Hiking to Spray Park & Falls: My Beautiful Misadventure

spray park mt rainier meadow

The Spray Park trail and Spray Falls have been on my list of hiking to-dos for years.  The Spray Park trail checks off all my hiking favorites.  It has an alpine lake (Mowich Lake), waterfalls, stunning views, and wildflowers. Plus, I get to see snow in August! It is easy to see why this trail and area of Mount Rainier is so popular. So when I read that the road to the trailhead parking lot was open, I knew I had to go!

I’ll tell you about my experience hiking to Spray Park and also give some tips and advice on what to bring. Make sure to read over the Know Before You Go, What to Pack, and Additional Tips sections before your trip as they will help you be a little better prepared than I was my first visit here. 

It may take some extra effort to get to this corner of Mount Rainier, but Mowich Lake and the surrounding area is known for its stunning beauty and outstanding hikes, and it is well worth the effort!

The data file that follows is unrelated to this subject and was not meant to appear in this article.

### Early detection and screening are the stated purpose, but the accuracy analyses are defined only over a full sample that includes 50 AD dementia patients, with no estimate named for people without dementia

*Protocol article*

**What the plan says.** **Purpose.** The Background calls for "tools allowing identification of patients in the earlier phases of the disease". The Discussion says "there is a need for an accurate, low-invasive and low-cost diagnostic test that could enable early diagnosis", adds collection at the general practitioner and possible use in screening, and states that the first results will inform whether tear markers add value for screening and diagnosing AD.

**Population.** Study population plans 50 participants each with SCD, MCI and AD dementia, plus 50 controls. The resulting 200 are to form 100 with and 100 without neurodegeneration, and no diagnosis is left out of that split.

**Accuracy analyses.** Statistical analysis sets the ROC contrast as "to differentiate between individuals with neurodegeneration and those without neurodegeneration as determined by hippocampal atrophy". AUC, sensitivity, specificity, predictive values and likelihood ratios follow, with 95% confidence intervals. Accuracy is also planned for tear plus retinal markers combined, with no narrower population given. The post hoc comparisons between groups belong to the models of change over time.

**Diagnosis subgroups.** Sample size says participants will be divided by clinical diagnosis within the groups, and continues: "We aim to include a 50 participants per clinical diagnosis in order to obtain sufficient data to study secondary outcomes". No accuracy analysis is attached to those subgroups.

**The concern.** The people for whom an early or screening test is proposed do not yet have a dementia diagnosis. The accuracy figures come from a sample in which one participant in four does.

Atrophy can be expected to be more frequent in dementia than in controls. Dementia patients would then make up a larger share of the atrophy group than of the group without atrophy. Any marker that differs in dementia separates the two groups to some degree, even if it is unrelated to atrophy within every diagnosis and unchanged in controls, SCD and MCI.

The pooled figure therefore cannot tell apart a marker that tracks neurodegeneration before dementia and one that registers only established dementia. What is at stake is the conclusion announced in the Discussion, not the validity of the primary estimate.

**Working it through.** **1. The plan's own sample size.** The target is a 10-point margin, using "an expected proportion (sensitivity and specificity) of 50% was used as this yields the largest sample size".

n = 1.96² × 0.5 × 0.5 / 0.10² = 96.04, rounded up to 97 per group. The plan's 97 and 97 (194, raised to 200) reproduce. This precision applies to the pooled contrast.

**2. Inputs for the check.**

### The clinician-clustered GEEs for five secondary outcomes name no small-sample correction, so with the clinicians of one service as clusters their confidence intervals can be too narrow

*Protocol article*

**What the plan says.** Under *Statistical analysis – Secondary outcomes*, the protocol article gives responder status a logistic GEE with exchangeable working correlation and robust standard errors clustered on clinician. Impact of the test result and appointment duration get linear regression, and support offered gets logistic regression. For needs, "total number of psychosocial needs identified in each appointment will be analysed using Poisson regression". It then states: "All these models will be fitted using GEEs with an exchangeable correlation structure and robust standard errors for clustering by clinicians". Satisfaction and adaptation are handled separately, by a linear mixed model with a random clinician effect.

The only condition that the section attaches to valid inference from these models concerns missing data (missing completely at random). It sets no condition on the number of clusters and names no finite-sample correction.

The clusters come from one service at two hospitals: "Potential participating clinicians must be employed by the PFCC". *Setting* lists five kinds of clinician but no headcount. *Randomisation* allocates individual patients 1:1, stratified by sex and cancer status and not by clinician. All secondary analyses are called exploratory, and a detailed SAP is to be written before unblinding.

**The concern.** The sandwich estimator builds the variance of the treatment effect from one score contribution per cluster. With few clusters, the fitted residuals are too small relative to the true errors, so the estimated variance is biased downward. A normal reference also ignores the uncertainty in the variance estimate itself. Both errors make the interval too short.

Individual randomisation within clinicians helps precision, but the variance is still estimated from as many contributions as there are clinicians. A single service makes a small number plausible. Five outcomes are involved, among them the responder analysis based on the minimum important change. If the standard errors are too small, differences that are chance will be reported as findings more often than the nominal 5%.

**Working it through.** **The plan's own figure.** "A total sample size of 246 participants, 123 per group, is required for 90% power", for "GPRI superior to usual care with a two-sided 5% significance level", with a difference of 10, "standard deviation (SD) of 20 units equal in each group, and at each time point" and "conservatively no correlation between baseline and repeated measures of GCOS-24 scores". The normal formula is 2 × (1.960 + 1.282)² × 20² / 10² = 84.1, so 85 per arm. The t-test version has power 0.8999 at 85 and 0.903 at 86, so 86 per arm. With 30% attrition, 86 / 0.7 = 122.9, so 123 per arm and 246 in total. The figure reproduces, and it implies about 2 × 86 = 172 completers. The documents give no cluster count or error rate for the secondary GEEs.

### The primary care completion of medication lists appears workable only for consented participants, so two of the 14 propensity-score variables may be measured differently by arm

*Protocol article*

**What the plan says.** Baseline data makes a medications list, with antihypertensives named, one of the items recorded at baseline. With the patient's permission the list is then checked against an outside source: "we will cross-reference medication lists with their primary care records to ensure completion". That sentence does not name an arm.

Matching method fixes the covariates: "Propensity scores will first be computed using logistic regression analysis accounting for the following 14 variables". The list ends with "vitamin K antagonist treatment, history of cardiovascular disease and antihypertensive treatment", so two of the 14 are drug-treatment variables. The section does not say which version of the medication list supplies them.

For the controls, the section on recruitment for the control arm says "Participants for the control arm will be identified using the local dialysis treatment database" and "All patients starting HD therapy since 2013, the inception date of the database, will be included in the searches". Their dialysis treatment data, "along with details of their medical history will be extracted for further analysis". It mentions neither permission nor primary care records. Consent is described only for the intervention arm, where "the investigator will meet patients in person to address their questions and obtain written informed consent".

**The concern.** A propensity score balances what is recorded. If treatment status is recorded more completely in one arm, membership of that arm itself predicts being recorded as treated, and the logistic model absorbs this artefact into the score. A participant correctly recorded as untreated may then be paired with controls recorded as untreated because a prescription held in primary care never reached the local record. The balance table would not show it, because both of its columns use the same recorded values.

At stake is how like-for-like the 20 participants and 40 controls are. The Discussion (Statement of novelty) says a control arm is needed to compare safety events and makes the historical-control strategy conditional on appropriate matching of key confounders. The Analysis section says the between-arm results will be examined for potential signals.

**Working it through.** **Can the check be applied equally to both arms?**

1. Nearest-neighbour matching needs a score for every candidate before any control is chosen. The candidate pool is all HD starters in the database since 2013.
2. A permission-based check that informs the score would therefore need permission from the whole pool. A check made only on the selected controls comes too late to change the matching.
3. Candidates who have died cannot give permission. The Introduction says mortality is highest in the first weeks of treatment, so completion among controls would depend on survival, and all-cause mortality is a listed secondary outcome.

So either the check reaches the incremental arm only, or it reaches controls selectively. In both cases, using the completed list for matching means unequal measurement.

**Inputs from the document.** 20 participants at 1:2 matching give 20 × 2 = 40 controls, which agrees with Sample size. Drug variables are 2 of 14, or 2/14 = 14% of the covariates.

Here’s a video montage that gives an overview of my hike to Spray Falls.  You can continue reading about my day below as well as my tips for what to know and how to get there.  You can also click on the links above to jump to each section.

My Experience Hiking to Spray Park & Spray Falls

The Drive Up

I leave my house around 6:45 a.m. I have 2 hours to go before I reach the Mowich Lake parking lot. It is a Tuesday morning, so I hope that it won’t be too busy when I arrive.

As I drive through the small town of Wilkeson, I think how it looks like a set from an old western. I make a mental note to come back another day to explore the town. 

After passing through Wilkeson (which has the last gas station along this route), I pass through the town of Carbonado and eventually cross the anxiety-inducing Fairfax bridge.  It is a one-lane bridge suspended high above the canyon, and honestly, it looks a bit rickety, but I go ahead and trust its stability and cross it safely.

Where the Pavement Ends